The movie's plot, such as it is, goes like this: New York City is under attack by an evil gang, the Foot Clan, who are under the leadership of Shredder, who works with—spoiler!—the evil billionaire Eric Sachs (William Fichtner). The turtles come out of hiding to defend the city, with the help of the TV reporter April O'Neil (Fox), who is also, it turns out—spoiler?—the daughter of the scientist who made the turtles into mutants in the first place. Who was also, it turns out, the partner of the evil billionaire-who-is-also-working-with-Shredder. Who in this adaptation looks like what might result if the Iron Throne had a one-night stand with a Ginsu knife. 

Anyway, the mutant turtles fight the Foot Clan, whose members generally die, because anonymous villains. And then they fight Shredder, who does not, because sequels. But ultimately—not at all a spoiler!—the mutant reptiles, and New York City along with them, emerge victorious. Cowabunga.

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An early script of Teenage Mutant Ninja Turtles called for the turtles to be not mutants, but rather "edgy, lovable aliens"; the unsurprising backlash from fans made Bay and his fellow franchisers return the turtles to their original mutant status. But vestiges of the desire to transform the turtles into something more mock-turtle-y remain. In the 2014 interpretation of the franchise, the turtles are far more—and also far less—humanoid than they have ever been before. They are no longer, as in all previous versions, bright green; they are instead a kind of muted, olive-y gray. They are at once bumpy and smooth, shiny and matte. They have bulging muscles. Their rendering in general emphasizes the "mutant" thing over the "turtle" thing; the ninja reptiles' weapons of choice (swords, nunchucks, sai, and bo staff) seem to be attached to them at all times, exoskeleton-style.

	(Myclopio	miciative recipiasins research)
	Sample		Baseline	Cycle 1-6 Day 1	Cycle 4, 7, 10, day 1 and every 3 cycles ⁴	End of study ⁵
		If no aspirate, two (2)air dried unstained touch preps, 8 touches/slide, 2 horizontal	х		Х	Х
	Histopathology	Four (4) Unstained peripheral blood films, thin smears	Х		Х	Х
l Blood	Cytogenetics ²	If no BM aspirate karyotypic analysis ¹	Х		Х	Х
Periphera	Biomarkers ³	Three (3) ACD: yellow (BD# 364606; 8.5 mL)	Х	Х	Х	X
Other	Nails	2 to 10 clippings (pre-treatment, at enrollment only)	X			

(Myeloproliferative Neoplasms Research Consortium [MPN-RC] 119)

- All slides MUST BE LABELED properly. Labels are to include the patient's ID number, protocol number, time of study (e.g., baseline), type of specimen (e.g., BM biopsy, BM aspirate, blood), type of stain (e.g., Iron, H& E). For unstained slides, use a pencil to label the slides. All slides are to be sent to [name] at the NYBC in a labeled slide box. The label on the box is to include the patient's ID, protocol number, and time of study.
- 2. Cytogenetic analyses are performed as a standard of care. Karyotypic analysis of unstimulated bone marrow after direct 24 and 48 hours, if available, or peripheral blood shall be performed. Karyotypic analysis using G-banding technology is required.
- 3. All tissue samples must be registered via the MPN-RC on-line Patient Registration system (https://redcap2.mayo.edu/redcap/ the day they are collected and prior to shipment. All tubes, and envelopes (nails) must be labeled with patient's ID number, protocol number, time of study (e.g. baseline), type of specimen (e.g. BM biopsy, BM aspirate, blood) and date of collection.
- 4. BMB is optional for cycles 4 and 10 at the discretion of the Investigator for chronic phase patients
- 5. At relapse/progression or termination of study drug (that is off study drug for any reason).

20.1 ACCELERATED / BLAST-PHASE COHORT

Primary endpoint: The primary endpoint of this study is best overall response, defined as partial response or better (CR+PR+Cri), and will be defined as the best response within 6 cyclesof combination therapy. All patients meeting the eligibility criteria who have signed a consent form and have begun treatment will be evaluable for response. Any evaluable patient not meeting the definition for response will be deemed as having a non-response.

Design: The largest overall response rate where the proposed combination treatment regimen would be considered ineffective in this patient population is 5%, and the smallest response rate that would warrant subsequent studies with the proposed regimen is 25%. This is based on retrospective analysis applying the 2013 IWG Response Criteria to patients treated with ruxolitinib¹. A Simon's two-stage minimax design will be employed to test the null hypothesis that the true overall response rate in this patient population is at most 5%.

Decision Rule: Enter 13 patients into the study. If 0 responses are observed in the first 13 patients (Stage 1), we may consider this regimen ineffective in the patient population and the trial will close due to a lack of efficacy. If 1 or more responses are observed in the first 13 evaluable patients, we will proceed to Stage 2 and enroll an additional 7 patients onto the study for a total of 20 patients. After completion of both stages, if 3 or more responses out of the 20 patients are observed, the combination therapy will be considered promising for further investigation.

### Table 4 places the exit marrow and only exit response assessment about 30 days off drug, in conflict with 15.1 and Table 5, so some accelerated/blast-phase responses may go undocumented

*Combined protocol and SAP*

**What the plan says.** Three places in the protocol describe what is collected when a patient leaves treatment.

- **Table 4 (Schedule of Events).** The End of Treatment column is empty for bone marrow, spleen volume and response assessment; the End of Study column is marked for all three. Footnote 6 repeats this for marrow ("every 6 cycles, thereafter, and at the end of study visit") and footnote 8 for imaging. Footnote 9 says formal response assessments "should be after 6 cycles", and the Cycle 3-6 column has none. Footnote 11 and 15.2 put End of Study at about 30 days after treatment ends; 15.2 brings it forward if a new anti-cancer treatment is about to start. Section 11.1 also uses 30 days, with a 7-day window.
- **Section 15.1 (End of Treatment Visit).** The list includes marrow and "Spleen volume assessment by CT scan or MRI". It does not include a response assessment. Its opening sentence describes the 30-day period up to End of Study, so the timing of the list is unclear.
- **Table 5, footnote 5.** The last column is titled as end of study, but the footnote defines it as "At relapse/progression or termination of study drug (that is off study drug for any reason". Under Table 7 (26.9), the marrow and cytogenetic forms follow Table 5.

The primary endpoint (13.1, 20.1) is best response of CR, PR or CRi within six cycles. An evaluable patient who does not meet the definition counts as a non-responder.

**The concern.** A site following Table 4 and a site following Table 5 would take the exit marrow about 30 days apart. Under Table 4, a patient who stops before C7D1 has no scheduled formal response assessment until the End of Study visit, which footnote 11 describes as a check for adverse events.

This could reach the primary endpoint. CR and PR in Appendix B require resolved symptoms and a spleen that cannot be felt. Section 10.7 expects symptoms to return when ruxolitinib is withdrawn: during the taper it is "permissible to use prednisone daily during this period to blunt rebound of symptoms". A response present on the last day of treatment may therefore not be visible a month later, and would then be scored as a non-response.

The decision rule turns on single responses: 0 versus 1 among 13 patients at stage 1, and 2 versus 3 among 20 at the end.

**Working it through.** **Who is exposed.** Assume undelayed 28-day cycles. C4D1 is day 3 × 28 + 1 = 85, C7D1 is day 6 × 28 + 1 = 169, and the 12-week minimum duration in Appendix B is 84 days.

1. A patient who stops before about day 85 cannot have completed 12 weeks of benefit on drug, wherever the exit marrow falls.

Paramount

The 2014 turtles, basically, are no longer simply lovable ninja-scamps who fight an inexplicably large number of martial-arts-trained villains in New York City. They are, instead, vaguely weaponized. They are vaguely militarized. They are vaguely metaphorical. 

Which is another way of saying that, in Teenage Mutant Ninja Turtles, Michael Bay and his protege have given us yet another Comic Book Movie—one that plods, explosion after explosion, under the weight of its own vague symbolism. The 2014 TMNT interpretation, like all TMNT interpretations, is about—and this really cannot be emphasized enough—turtles who are also ninjas who are also mutants who are also teenagers. But the more salient fact, in the Bayian rendering, is that they are turtles who beat things up and make things explode. Turtles who double as soldiers, fighting their battles in sinister settings within an American city that is under a constant threat of attack. Turtles who must, per the moral-metaphorical logic of the Comic Book Movie Hero, represent justice and jaundice, striving and salvation. Turtles who must have something to say about conflict and crime and 9/11 and John Rawls and existence and otherness and The Human Condition. It's ninjas, all the way down

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Which creates a weird tautology: Liebesman makes the turtles more violent than they've ever been, but then makes them, also, answer for that violence. The destruction they bring in the name of liberating a fake New York City must be rationalized by saying something about the real one. Their universe must be justified through metaphor.